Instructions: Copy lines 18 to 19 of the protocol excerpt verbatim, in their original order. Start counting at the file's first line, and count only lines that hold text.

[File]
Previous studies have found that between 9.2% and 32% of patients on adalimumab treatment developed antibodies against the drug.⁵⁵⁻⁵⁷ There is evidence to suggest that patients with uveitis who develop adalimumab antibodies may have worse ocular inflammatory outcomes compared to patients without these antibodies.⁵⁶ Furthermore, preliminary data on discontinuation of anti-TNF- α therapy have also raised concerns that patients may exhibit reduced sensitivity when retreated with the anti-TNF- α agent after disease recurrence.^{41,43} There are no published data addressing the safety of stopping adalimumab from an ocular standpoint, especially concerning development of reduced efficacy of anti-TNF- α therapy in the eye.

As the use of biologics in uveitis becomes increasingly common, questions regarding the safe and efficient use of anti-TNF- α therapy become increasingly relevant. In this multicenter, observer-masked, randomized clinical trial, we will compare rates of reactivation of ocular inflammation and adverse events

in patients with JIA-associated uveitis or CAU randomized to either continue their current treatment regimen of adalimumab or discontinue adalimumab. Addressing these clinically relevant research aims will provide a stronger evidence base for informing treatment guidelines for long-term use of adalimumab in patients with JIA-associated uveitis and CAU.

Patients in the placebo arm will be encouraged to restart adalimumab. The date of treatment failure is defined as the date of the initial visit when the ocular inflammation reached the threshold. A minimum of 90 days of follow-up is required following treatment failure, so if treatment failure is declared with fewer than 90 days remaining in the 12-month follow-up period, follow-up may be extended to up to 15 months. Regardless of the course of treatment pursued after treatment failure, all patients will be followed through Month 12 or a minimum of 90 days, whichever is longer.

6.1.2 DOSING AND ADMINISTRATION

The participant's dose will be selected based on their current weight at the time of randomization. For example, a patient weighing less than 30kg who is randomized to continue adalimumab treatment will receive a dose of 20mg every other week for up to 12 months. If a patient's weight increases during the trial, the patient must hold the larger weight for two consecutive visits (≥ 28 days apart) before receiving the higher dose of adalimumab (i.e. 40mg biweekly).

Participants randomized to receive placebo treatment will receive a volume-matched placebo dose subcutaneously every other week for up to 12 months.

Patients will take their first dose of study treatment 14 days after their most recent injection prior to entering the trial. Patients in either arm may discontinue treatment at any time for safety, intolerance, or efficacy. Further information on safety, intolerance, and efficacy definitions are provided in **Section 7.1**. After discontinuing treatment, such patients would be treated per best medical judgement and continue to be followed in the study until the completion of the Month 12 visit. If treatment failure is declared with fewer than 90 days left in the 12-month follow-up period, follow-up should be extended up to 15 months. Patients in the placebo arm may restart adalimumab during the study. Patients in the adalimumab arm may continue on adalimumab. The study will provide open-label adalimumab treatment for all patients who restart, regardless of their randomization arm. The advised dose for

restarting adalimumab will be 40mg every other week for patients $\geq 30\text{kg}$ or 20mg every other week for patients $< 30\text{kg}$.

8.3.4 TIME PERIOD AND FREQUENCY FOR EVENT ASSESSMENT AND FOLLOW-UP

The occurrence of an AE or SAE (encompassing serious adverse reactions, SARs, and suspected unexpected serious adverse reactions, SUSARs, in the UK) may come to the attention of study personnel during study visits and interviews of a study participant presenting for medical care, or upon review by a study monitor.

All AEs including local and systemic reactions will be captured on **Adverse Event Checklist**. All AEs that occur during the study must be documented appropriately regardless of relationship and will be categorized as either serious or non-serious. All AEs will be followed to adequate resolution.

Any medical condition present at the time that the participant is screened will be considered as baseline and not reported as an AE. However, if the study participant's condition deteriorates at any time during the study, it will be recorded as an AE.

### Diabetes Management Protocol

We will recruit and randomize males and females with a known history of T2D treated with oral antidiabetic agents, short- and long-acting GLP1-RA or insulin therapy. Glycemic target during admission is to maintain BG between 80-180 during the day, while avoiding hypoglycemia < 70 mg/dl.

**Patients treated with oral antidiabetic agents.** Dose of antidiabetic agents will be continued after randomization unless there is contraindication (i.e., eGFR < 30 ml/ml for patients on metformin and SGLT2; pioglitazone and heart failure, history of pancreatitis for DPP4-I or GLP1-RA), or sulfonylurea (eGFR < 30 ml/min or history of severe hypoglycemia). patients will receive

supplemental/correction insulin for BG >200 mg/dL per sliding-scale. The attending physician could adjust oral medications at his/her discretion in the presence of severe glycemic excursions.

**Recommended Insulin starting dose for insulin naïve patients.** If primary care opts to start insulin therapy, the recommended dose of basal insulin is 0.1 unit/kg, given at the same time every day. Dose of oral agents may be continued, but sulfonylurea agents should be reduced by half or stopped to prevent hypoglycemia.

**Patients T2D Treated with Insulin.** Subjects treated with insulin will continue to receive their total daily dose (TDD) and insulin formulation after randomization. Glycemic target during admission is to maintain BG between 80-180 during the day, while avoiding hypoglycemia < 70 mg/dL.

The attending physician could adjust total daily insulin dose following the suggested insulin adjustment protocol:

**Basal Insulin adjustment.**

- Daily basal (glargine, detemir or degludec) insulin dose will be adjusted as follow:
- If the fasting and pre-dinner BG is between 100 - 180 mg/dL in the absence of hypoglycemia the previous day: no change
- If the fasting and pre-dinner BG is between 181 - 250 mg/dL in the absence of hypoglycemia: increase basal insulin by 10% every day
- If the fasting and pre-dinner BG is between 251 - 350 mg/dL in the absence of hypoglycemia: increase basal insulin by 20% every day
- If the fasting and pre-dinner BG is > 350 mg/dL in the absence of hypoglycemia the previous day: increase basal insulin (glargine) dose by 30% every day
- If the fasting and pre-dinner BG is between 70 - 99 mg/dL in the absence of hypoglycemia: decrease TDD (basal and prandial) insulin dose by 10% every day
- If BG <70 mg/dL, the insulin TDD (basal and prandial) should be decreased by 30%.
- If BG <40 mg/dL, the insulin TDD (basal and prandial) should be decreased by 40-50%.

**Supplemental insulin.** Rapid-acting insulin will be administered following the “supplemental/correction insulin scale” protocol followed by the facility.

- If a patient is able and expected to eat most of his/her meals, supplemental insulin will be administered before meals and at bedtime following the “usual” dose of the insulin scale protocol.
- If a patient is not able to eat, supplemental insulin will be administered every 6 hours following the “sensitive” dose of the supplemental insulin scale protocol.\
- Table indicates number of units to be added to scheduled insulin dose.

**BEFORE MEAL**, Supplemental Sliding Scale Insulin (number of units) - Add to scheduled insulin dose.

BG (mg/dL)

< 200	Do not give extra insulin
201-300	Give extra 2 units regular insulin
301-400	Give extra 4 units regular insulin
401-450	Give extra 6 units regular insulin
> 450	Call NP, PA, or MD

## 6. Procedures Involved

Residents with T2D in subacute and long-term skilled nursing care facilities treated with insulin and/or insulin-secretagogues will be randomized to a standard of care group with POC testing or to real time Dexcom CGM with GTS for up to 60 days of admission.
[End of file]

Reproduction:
**Recommended Insulin starting dose for insulin naïve patients.** If primary care opts to start insulin therapy, the recommended dose of basal insulin is 0.1 unit/kg, given at the same time every day. Dose of oral agents may be continued, but sulfonylurea agents should be reduced by half or stopped to prevent hypoglycemia.

**Patients T2D Treated with Insulin.** Subjects treated with insulin will continue to receive their total daily dose (TDD) and insulin formulation after randomization. Glycemic target during admission is to maintain BG between 80-180 during the day, while avoiding hypoglycemia < 70 mg/dL.